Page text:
On March 19, 2011, surveyors across the United States participated in Surveying USA. This momentous event was coordinated by NSPS and overseen by NGS by way of its Online User Positioning Service (OPUS). Although this was the first attempt at a truly national exercise, it was not the first event of its kind; an earlier pioneering venture coordinated a large number of GPS receivers over a large area to achieve a high accuracy network.
In 1991, the County of San Diego developed what became known as the San Diego County High Precision Geodetic Network (HPGN).1 There were a number of contributing factors that led to a then first-of-its-kind cooperative High Accuracy Reference Network, but high on the list was a framework for the county’s rapidly developing geographic information system.
The 1989 Mission County Statement contained this directive:
The purpose of establishing and maintaining a GPS Network in San Diego is to provide a uniform horizontal and vertical datum to be used in support of the Regional Urban Information System (RUIS)2; in the assessment and management of infrastructure, Demographics and Environmental policies, and in the anticipation of future widespread use of GPS by public and private industry.
In 1991, contemplating an exercise the magnitude of the “GPSathon,” as it was dubbed, was daunting to say the least. The Internet use was still in its nascent stages. The graphical user interface (GUI) hadn’t entered the mainstream. Only a small number of people regularly used cell phones.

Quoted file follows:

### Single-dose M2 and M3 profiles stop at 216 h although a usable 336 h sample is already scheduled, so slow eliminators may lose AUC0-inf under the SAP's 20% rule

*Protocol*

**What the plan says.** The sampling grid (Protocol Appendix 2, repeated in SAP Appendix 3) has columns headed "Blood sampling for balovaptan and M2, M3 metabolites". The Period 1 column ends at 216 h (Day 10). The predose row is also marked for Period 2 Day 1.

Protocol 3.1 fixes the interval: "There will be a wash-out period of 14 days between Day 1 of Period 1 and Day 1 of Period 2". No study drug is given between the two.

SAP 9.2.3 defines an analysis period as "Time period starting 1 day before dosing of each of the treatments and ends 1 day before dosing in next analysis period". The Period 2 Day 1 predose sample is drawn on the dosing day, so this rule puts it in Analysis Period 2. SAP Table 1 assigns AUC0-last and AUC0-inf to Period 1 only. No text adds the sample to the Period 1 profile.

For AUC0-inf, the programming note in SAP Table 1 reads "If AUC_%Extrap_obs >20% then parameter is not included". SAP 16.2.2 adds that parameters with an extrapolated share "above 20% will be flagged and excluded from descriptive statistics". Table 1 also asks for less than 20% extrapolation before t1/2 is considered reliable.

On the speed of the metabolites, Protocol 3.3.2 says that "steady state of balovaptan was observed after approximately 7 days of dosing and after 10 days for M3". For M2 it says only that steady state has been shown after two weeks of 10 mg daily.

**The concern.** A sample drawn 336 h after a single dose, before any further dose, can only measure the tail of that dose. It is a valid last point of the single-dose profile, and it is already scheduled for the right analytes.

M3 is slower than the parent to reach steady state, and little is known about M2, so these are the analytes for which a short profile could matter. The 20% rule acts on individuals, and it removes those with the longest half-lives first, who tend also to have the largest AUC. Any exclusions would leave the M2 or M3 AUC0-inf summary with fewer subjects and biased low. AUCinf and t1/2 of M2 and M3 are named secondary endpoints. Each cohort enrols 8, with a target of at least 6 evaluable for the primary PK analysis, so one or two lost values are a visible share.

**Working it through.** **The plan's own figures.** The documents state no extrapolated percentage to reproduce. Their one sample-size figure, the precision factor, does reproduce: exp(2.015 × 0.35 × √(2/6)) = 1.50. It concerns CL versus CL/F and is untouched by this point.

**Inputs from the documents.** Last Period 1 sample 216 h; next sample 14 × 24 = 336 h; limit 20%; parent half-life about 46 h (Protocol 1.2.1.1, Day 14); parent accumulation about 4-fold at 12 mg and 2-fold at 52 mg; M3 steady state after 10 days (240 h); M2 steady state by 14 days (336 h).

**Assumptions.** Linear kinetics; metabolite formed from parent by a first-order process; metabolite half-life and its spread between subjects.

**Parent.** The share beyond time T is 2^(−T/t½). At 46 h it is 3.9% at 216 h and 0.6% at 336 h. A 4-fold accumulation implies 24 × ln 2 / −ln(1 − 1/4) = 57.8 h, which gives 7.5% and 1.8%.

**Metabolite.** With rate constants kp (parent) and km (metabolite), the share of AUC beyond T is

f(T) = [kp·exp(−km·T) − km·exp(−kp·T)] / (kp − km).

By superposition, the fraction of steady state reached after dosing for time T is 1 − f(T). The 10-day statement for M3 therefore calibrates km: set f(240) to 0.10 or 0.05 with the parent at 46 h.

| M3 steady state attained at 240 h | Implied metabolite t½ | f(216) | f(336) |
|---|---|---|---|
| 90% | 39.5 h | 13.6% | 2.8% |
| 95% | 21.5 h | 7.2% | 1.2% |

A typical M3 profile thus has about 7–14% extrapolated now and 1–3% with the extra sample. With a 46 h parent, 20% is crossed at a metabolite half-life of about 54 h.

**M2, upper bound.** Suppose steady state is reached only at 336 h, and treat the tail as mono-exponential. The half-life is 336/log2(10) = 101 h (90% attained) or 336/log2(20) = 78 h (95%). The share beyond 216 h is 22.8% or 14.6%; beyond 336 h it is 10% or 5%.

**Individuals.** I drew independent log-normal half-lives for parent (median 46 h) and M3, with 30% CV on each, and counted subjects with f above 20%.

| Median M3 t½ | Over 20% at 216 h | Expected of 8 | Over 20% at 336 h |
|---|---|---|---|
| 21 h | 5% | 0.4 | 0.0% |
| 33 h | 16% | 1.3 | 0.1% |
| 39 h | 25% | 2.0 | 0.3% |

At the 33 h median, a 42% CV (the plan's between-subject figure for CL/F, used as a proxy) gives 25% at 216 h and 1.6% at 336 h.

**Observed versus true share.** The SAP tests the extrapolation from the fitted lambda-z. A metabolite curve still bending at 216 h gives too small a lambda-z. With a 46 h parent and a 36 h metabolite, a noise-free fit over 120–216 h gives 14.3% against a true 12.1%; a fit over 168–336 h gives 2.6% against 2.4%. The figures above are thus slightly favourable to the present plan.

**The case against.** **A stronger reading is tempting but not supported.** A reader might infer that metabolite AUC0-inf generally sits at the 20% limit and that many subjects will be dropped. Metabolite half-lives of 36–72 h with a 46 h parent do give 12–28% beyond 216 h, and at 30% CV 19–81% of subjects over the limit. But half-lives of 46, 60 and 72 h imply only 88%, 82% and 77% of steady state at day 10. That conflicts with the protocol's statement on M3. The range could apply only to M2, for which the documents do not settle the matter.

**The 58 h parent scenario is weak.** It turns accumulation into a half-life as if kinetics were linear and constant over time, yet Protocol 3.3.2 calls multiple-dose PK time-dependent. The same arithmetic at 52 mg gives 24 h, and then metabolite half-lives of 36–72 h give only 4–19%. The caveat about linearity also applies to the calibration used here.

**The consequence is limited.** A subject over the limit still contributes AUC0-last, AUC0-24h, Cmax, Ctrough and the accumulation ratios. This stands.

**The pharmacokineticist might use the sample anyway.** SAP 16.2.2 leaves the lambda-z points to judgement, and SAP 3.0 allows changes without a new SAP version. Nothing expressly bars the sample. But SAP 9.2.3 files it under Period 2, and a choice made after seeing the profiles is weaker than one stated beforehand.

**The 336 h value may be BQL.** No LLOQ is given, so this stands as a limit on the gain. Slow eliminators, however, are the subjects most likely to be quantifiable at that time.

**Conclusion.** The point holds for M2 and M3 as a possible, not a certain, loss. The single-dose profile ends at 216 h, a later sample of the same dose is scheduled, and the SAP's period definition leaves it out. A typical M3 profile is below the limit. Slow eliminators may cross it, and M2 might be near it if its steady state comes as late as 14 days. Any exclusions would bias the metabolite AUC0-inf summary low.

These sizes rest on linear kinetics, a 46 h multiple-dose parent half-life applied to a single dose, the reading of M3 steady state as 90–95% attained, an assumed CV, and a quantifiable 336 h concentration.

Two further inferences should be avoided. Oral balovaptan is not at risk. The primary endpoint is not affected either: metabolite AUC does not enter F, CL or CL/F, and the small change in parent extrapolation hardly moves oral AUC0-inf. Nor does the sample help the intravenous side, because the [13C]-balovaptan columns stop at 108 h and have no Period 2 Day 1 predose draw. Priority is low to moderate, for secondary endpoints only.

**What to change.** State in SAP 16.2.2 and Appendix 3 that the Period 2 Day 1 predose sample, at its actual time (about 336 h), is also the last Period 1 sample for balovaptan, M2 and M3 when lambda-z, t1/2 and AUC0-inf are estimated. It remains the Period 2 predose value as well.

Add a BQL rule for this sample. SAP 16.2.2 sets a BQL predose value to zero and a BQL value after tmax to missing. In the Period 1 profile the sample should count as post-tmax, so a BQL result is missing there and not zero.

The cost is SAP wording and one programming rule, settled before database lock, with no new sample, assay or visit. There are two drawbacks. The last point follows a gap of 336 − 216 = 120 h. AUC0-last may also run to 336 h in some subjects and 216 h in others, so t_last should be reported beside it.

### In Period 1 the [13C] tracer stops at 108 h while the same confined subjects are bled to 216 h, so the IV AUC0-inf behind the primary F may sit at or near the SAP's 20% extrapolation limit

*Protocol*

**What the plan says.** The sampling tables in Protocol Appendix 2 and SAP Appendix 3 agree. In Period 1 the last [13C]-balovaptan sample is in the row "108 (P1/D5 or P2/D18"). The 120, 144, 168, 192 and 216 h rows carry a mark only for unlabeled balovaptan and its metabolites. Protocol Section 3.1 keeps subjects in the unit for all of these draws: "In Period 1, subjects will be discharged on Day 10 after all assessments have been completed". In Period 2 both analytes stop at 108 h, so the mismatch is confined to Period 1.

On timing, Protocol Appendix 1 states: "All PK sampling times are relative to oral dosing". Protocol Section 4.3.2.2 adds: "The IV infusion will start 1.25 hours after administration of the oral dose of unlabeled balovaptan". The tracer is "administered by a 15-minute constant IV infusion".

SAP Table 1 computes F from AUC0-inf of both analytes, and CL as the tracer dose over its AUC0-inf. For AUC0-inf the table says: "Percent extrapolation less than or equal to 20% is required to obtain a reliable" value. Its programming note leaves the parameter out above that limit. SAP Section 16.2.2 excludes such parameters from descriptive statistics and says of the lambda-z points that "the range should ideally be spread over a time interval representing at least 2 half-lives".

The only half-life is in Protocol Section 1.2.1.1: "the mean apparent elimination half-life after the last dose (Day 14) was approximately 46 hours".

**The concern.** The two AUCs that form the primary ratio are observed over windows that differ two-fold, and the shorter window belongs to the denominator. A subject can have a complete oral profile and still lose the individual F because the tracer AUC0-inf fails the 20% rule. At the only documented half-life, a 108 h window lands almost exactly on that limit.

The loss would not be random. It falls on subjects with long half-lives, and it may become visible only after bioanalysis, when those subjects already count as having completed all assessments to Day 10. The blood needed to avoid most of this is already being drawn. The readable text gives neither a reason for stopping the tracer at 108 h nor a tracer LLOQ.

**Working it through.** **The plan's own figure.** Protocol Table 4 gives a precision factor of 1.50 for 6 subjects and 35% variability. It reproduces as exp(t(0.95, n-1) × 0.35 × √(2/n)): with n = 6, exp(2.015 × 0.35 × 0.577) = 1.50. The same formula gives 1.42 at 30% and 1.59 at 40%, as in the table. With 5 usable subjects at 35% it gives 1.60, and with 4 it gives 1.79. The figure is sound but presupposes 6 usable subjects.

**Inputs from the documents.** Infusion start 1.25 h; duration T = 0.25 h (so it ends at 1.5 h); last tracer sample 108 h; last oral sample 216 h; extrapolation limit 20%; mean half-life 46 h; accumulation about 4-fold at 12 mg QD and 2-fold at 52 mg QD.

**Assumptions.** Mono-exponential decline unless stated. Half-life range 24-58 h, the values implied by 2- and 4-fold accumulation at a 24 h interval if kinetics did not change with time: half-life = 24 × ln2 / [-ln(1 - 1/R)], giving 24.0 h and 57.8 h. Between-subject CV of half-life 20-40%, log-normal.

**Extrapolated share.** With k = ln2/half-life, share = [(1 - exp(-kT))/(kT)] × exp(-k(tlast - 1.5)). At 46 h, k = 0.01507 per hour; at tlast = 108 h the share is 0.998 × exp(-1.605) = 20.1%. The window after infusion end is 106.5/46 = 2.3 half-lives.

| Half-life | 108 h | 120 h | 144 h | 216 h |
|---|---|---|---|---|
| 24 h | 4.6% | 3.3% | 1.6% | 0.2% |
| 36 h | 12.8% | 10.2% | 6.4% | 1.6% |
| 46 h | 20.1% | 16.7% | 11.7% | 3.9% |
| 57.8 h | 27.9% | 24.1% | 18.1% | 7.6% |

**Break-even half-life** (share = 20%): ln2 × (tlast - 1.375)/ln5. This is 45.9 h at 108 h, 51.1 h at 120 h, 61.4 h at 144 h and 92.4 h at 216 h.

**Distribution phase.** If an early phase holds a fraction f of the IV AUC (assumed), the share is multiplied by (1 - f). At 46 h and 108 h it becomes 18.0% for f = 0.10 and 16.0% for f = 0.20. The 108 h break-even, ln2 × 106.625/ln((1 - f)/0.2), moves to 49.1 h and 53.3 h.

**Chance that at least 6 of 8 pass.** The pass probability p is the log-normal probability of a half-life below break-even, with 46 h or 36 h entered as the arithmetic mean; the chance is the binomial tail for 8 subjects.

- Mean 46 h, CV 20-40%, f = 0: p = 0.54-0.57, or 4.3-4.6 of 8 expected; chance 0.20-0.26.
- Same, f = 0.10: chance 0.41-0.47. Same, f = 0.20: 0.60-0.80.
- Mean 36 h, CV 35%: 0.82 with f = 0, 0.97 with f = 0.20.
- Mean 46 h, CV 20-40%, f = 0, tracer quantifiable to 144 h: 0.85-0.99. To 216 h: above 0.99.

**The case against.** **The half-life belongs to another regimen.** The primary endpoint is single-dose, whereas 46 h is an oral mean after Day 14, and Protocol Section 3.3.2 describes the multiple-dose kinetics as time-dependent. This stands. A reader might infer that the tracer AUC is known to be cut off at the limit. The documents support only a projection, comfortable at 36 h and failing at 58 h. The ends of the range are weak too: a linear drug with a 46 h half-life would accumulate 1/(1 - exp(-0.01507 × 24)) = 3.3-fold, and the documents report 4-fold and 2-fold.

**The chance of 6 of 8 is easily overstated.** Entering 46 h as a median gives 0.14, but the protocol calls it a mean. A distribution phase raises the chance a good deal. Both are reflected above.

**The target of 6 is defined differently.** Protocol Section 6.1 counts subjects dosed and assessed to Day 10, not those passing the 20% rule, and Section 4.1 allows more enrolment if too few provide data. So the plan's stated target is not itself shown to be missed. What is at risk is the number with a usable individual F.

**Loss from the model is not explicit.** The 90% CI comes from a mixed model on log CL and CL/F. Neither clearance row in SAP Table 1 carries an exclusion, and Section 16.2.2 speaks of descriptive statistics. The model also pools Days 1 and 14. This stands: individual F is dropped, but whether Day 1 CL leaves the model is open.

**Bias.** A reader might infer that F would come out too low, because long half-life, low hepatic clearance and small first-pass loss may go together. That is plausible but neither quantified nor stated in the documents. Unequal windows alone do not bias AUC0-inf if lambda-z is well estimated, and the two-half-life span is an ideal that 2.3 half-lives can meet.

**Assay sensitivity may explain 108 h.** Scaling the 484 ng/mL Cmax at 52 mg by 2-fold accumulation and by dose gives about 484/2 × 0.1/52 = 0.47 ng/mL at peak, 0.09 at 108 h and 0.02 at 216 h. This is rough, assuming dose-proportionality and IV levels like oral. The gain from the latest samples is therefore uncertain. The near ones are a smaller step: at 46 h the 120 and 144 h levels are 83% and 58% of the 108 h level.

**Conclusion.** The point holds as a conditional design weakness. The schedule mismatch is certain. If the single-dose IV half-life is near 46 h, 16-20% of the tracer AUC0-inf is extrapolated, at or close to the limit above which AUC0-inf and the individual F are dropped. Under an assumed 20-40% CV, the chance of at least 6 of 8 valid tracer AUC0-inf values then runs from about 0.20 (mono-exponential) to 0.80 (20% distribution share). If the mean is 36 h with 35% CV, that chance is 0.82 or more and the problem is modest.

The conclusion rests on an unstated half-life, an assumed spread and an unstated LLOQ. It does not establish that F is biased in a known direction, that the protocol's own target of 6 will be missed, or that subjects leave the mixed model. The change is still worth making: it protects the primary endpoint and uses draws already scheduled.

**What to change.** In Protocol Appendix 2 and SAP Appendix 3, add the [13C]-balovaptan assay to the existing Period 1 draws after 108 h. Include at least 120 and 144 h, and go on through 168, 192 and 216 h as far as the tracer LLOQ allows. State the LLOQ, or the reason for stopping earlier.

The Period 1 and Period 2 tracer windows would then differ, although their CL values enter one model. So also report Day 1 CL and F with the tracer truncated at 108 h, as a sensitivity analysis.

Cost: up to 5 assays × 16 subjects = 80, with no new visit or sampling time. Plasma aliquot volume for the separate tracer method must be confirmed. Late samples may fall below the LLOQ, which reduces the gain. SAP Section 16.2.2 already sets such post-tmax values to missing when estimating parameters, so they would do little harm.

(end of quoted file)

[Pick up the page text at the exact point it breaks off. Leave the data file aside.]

With the best technology available at the time, the GPSathon Triduum took place on April 5-7, 1991. Thirty-five strategically placed GPS receivers occupied candidate passive stations and collected data simultaneously in three coordinated 10-hour sessions.3 Putting the project together took several months, and it took more than a year to complete the data processing and get the data published by NGS.
What is significant about the development of the HPGN that resulted from the 1991 GPSathon was how it was promoted. Many people had an interest in developing a statewide HPGN. The geodetic community was leading the pack, but they lacked sufficient funding for anything so ambitious. The transportation sector had both the vision and a big share of the funding. The education group had expertise with spatial networking but had not addressed financial networking at the required levels.
It was the land development community that provided the “glue” that held this project together. The need to tie the land base to a truly robust geodetic network was important enough to be codified in the Public Resources Code.
Section 8817 of the California Public Resources Code requires that all new surveys and new mapping projects that use State Plane Coordinates must use the California Coordinate System of 1983 (CCS83). CCS83 is based on NAD83.
CCS83 is the coordinate system used for all mapping, planning, design, right-of-way engineering, and construction on Caltrans-involved transportation improvement projects including special-funded State highway projects. The physical (on-the-ground) reference network for CCS83 is the CA-HPGN.
There had been local requirements to tie subdivision maps and some records of survey to the state grid for some time, but it was unevenly applied, and the accuracies for existing passive stations varied. To ensure everyone was actually “on the same page,” so to speak, a firm definition of which NAD83 would be used for local ties needed to be specified. The GPSathon produced the 1991.35 Epoch.